Developing non-cognitive skills: an exploration into schools' practice
Ambition Institute is part of the Porticus-funded IntegratED partnership whose aim, amongst others, is to explore the idea of ‘whole-child development’ to promote more inclusive education practices.
Whole child development covers a breadth of developmental areas and approaches, a part of which is the development of a child’s non-cognitive skills. Ambition Institute’s charitable aims are to develop an education system that supports children’s long-term outcomes and ability to thrive. Whilst it is generally accepted that ‘doing well’ at school is linked to later life chances, this is often framed in terms of a child’s academic abilities. The role that non-cognitive abilities play in children’s lives is less well understood, although there is a body of literature on the topic, and less is known about how teachers and leaders in schools can support such abilities. In response, Ambition’s IntegratED project is exploring these questions and intends to generate new knowledge to inform programme design.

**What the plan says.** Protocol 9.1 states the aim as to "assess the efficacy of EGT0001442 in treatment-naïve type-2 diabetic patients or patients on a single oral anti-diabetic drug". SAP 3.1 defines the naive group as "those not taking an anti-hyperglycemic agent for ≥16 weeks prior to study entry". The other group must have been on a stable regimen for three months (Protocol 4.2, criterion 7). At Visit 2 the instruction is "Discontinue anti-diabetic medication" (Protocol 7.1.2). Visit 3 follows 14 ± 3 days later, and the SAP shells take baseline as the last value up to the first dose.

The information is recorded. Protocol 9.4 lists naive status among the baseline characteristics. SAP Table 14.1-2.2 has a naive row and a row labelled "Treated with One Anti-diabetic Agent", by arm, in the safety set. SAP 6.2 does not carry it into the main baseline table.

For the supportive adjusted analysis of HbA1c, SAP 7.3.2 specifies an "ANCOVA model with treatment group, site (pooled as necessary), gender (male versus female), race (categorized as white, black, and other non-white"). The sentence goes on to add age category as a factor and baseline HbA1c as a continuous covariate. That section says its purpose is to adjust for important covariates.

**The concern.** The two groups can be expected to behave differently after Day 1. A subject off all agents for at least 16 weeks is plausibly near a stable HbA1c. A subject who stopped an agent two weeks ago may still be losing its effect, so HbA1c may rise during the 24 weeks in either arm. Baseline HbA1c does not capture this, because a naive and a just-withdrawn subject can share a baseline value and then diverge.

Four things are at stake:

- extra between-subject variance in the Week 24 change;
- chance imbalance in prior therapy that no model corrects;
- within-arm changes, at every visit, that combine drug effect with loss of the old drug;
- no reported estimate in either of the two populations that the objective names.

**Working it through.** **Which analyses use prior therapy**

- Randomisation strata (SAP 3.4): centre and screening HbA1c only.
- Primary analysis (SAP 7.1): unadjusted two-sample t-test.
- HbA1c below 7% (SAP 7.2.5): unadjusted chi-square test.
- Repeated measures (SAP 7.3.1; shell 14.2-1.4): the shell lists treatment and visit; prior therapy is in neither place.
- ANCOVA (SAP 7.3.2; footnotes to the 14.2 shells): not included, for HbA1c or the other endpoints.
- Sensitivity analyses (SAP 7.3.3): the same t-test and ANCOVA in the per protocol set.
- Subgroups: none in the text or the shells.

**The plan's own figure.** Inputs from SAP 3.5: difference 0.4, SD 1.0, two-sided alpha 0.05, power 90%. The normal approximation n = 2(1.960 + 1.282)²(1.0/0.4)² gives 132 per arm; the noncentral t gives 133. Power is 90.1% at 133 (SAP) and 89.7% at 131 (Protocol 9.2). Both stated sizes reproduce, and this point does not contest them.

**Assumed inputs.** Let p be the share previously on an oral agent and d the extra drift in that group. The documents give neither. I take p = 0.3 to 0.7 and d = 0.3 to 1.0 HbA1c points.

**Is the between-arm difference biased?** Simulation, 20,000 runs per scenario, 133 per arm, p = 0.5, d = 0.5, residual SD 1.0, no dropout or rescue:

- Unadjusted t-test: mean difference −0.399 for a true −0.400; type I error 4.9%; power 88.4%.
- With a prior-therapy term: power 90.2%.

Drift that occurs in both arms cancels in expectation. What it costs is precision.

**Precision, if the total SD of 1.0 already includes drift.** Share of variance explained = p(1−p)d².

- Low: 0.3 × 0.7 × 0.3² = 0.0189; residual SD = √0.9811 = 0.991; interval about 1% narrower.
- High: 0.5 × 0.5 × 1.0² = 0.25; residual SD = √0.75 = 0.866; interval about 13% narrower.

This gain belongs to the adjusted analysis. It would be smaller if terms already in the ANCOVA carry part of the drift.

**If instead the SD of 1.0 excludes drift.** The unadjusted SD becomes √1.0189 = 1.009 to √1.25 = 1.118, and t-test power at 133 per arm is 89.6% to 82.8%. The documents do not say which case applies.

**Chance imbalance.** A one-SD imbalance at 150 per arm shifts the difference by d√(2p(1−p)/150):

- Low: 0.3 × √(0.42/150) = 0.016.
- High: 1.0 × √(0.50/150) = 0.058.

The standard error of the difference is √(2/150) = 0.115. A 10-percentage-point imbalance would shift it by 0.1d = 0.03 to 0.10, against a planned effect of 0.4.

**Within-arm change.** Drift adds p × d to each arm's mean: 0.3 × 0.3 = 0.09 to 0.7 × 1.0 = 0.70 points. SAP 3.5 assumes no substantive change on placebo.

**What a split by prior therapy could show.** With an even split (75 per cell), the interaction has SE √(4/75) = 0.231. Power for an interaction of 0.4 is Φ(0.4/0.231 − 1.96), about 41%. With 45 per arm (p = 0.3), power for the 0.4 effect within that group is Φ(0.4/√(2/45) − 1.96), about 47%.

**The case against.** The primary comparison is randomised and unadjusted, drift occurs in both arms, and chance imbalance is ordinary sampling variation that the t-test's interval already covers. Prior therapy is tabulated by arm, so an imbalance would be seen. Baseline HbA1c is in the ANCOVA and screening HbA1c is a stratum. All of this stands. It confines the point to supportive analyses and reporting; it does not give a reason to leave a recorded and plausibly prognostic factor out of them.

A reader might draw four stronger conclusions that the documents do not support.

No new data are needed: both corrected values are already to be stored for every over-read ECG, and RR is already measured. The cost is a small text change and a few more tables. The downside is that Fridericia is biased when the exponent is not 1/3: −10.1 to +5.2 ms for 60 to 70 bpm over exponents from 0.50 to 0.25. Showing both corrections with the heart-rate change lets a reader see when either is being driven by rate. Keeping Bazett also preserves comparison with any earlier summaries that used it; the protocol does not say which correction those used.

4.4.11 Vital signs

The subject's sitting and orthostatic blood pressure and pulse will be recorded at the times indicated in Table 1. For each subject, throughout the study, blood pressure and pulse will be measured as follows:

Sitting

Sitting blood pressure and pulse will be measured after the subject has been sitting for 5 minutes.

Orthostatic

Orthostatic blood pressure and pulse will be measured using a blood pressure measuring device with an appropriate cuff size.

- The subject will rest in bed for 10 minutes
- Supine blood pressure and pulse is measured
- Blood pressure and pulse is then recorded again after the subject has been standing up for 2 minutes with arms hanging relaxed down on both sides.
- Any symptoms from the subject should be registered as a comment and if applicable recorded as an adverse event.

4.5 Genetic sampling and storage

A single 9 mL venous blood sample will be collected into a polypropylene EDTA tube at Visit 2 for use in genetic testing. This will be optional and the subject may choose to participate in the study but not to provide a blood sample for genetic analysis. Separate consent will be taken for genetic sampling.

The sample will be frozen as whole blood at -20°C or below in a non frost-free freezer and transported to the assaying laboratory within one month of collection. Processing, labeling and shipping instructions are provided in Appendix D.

As part of a programme of work Ambition Institute commissioned this qualitative exploration of the approaches schools use to develop their pupil’s non cognitive skills. It addressed the following headline research questions:
- RQ1: How do schools understand the term non-cognitive skills?
- RQ2: What practices are schools using to develop non-cognitive skills?
- RQ3: What difference do schools perceive their work on non-cognitive skills to make?
Download the full report here.